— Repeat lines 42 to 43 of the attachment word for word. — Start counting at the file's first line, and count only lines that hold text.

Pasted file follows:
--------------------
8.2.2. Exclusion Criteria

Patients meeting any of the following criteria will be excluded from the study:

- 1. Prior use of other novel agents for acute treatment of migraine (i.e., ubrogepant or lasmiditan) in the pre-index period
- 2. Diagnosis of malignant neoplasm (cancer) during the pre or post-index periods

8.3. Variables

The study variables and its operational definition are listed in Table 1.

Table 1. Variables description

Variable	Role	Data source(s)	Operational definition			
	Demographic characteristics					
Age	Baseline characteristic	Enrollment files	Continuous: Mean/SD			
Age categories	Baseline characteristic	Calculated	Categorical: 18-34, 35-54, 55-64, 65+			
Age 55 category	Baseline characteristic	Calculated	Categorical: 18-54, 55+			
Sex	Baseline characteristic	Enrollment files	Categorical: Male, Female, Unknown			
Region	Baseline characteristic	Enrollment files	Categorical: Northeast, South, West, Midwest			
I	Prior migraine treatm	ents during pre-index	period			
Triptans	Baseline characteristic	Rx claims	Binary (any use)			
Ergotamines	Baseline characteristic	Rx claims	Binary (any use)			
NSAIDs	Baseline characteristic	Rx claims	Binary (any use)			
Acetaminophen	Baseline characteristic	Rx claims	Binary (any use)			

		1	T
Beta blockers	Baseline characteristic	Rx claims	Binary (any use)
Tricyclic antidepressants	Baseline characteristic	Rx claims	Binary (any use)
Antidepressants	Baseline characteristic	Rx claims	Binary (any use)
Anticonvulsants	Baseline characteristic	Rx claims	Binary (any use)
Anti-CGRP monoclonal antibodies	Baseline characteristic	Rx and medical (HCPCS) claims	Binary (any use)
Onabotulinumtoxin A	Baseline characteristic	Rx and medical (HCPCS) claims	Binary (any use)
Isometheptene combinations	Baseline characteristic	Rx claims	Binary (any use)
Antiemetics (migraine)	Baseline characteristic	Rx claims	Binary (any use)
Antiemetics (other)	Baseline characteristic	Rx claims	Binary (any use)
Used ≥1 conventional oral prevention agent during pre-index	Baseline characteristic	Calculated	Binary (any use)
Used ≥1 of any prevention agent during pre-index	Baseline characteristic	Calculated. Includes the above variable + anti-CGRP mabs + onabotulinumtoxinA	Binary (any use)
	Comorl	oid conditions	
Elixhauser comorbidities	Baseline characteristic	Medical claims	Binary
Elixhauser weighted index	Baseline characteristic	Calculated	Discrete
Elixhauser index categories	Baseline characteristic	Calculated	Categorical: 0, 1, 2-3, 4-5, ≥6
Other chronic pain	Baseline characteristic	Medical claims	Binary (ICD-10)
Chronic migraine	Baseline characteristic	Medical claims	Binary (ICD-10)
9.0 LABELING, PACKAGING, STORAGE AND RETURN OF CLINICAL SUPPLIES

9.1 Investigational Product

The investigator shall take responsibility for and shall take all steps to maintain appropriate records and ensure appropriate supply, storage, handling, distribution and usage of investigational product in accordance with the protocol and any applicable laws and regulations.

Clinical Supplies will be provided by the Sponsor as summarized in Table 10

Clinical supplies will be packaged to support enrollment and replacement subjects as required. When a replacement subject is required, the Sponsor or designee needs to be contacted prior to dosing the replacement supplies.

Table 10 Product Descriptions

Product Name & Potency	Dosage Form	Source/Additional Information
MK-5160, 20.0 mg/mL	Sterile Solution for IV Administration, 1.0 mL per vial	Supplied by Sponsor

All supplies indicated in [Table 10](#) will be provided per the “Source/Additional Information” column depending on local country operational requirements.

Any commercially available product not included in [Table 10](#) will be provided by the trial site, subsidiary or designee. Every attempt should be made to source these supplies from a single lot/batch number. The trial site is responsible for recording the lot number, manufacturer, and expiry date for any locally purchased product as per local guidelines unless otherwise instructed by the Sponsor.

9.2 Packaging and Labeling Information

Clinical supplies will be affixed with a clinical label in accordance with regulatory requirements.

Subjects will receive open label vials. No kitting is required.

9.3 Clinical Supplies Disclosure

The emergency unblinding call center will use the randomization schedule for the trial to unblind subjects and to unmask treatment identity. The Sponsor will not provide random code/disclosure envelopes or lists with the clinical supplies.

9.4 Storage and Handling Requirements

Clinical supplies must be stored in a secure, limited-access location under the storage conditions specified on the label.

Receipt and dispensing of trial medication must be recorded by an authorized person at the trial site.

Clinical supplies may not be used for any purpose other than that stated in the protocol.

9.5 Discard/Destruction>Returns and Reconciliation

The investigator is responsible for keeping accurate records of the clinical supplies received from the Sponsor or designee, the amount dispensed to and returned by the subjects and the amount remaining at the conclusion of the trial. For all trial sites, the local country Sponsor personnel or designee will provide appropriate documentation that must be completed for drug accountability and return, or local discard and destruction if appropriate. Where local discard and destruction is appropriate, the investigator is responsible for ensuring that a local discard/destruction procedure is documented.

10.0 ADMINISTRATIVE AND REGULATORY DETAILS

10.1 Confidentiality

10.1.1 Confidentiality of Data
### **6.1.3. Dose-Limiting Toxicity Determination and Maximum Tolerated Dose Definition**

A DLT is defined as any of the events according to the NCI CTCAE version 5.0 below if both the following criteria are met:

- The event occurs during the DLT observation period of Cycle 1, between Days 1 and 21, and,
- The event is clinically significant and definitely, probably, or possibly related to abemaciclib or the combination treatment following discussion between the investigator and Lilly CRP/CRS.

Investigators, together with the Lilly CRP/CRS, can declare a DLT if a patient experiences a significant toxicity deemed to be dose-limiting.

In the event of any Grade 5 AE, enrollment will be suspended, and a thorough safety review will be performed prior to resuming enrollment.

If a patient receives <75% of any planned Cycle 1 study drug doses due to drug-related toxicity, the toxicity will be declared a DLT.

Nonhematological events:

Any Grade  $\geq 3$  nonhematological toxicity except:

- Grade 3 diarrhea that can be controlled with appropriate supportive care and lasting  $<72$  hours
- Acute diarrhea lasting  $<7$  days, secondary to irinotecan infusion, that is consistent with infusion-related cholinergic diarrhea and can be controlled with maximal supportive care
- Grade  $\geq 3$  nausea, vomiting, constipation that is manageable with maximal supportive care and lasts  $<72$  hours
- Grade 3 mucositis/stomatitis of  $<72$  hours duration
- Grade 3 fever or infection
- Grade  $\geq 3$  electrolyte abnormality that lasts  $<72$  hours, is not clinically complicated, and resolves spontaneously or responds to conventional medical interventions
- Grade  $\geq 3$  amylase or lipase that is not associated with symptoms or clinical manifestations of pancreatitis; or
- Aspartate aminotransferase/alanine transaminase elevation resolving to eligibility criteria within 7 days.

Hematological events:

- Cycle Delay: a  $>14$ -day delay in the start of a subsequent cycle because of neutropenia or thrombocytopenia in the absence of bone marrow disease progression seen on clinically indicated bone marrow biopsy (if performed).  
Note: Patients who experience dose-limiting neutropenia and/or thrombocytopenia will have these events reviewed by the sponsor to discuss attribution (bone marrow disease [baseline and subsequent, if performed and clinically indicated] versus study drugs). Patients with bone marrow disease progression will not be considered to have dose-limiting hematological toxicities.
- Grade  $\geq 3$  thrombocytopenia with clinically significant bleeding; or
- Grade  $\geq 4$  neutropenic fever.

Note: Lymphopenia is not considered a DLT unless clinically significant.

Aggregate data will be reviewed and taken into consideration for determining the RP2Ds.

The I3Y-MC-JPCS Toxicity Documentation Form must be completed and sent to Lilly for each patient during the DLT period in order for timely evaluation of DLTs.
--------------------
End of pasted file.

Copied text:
Clinical supplies will be packaged to support enrollment and replacement subjects as required. When a replacement subject is required, the Sponsor or designee needs to be contacted prior to dosing the replacement supplies.

Table 10 Product Descriptions